A movie about a corrupt mayor and a not-so-good cop. Wow, that’s a first, and yes, I’m being a smart ass about it. The story has been told a million times in a million cities, but what makes this project different is that director Allen Hughes at least tried to keep the audience guessing as the plot thickened with every new scene. My problem with movies like this is I’m always trying to figure out what each scene means, what does it have to do with the overall plot, and how is this going to reconcile the ending—as in, how
The book made me contemplate big concepts like how humanity can only be brought together by an outside force bent on our destruction.
I'm not much for science fiction, actually. I know and have seen most of the classic films of the genre. And liked them. But I'm quite deficient in the category of books. A couple of years ago I decided to try and remedy this and started looking for the classic sci-fi books. Time and time again, I heard the title Ender's Game, and eventually got down and read it. I was not too impressed, initially. Orson Scott Card is a decent writer, but his prose is a bit staid, provoking very little emotion or beauty from his words. The story,
Dana Andrews matches wits with Martin Kosleck in Nazi Germany - and it's fun!
For many B-movie lovers like myself, the late great German-born Martin Kosleck will perhaps be best remembered as the mad scientist who helped create the titular creations in one of the earliest gore flicks, The Flesh Eaters in 1964 - and as a baddie in the ultra-campy no-budget American James Bond rip-off Agent for H.A.R.M. in '66. Decades prior, however, Kosleck made a career playing villainous Nazis (including Herr Goebbels himself - four different times!) in World War II-themed motion pictures boasting both large and small budgets alike. His frequency inhabiting such roles was not just another case of prime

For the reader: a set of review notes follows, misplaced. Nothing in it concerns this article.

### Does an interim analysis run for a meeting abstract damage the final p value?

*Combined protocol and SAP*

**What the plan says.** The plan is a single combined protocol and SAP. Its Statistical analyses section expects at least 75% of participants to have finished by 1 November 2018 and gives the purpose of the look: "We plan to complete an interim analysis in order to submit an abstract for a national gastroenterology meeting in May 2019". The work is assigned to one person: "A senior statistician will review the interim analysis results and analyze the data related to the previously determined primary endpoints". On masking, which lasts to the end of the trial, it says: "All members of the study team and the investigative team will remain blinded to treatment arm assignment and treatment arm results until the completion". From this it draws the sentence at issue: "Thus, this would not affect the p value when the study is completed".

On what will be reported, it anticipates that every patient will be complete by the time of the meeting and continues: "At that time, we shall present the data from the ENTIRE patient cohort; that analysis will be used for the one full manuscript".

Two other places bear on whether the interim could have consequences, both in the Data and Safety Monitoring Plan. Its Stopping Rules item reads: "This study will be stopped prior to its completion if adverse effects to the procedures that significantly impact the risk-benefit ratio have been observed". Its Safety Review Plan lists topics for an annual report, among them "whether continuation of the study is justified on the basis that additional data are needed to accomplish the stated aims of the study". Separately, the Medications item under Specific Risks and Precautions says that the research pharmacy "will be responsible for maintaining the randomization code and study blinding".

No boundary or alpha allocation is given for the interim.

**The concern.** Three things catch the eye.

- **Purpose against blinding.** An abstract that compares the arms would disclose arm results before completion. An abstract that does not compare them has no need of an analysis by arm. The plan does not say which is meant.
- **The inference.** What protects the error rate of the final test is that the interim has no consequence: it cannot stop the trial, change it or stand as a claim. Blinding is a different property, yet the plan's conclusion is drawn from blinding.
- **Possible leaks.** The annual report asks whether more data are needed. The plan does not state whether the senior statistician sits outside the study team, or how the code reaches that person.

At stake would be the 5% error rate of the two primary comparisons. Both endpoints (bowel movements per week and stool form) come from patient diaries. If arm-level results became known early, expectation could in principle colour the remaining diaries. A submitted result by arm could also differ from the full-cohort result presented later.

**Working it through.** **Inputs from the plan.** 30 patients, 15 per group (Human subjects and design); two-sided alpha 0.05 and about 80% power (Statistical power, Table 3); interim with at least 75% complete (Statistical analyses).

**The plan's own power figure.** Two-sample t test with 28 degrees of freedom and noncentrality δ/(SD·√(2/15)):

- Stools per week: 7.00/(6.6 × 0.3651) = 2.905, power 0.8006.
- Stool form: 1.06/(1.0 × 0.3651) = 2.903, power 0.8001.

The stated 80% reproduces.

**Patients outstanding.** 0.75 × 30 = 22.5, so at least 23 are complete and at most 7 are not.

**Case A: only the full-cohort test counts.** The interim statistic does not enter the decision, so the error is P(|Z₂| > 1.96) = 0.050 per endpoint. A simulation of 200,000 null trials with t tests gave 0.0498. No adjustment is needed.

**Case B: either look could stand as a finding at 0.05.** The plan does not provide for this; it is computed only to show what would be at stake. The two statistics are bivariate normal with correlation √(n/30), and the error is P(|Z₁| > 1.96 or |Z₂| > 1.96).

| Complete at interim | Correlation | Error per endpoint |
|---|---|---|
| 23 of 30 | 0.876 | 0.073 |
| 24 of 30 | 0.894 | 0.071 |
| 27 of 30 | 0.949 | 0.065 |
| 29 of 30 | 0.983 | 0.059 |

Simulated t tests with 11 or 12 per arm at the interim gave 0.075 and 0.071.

A look in Tony Stark's closest.
The summer box-office battle is already in high gear as Iron Man 3 has already accumulated of $711 million as of May 6. Though making a killing, opinion is somewhat mixed, even here at Cinema Sentries. While one reviewer "enjoyed it slightly more than The Avengers," another called it, "arguably the worst Marvel film to hit the big screen," though one has to wonder if he ever saw Captain America (1992), which Chad Derdowski calls a "turd." Iron Man 3 finds Tony Stark tinkering in his lab, creating numerous suits of armor, such as the Mark XVII “Heartbreaker,” the Mark